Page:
SAB9#36_37_Planning_Scope & Plan_Scope_Mgmt

Roberto Vargas Prado
Mind Map by Roberto Vargas Prado, updated more than 1 year ago
Roberto Vargas Prado
Created by Roberto Vargas Prado about 4 years ago


Mind Map on SAB9#36_37_Planning_Scope & Plan_Scope_Mgmt, created by Roberto Vargas Prado on 02/20/2016.

Resource summary

SAB9#36_37_Planning_Scope & Plan_Scope_Mgmt
1 Project Management plan
1.1 Since you’re in the process of creating these plans for the other knowledge areas at the same time as this one, there’s a good chance that you can use some of the same ideas in this plan that you’ve uncovered in the process of creating your Time Management plan, your Cost Management plan, or any of the other subsidiary plans.
2 Project charter
2.1 The charter already includes a high-level description of the scope of the project. So it’s a good place to start.
3 EEFs (Enterprise environmental factors)
3.1 Your company’s culture and accepted practices will have a big impact on the way you manage scope on this project too.
4 OPAs (Organizational process assets)
5 The Plan Scope Management process is where you lay out your approach to figuring out what work you’ll do and what’s out of scope.
5.1 Product Scope
5.1.1 Product scope means the features and functions of the product or service that you and your team are building. The product scope is all about the final product—its features, components, pieces.
5.2 Project scope
5.2.1 Project scope is all of the work that needs to be done to make the product.
5.3 Scope creep
5.3.1 Scope creep means uncontrolled changes that cause the team to do extra work.
6 Expert judgment
7 Meetings
7.1 You might need to hold a meeting with some of the project’s stakeholders to agree on an approach.
8 Plan Scope Management
8.1 Here’s where you write down the subsidiary plan for the project management plan that we talked about in the last chapter. You plan out all of the work you’ll do to define your scope, make sure the team is planning to do the right work, and control it.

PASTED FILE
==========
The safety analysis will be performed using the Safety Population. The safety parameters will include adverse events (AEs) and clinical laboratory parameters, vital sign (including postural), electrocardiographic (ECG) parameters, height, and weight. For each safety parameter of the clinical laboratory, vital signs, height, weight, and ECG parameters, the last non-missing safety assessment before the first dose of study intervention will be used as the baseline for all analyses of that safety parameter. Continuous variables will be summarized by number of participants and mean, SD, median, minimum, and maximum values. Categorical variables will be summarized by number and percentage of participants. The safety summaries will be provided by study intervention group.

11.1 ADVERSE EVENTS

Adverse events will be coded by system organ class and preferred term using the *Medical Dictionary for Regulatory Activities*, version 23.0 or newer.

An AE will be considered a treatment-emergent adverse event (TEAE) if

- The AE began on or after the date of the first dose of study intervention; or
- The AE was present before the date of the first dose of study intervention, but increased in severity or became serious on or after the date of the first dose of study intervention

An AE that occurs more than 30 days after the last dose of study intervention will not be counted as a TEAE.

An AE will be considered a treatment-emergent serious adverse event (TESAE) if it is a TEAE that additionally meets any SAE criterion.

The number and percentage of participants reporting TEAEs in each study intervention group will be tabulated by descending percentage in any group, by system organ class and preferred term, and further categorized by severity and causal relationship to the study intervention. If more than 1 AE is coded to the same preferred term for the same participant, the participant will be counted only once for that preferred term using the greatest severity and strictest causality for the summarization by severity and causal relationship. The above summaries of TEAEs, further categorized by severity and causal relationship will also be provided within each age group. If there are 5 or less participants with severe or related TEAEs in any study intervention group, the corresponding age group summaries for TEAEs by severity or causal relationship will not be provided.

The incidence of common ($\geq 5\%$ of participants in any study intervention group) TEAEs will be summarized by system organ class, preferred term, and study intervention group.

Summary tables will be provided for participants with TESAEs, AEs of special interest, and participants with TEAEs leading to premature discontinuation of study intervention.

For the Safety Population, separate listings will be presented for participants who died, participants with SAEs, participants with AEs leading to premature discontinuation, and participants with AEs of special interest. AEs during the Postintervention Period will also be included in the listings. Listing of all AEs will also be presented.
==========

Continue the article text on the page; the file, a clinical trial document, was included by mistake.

8.2 Requirements Management plan
8.2.1 Here’s where you’ll find a description of the approach the team will take to planning, tracking, and reporting on requirements. You’ll use this document to describe the prioritization process for requirements, and how you’ll build a traceability matrix for your requirements as well.
8.3 Scope Management plan
8.3.1 Here’s where you write down the subsidiary plan for the Project Management plan that we talked about in Chapter 4. You plan out all of the work you’ll do to define your scope, with the right work planned for the team, and control it.
9 Collect Requirements
9.1 In this process, you find out all of the stakeholders’ needs and write them down so that you know what to build and your requirements can be measured and tracked.
10 Define Scope
10.1 Here’s where you write down a detailed description of the work you’ll do and what you’ll produce.
11 Create WBS
11.1 The work breakdown structure (WBS) organizes all of your team’s work into work packages—or discrete pieces of work that team members do—so that you can keep the momentum of the project going from the start.
12 Control Scope
12.1 We already know how important it is to control changes on your project. When scope changes aren’t controlled, it leads to the most frustrating sort of project problems. Luckily, you already know about change control, and now you can use it to manage your project’s scope.
13 Validate Scope
13.1 Once the work is complete, you need to make sure that what you’re delivering matches what you wrote down in the project scope statement. That way, the team never delivers the wrong product to the customer.
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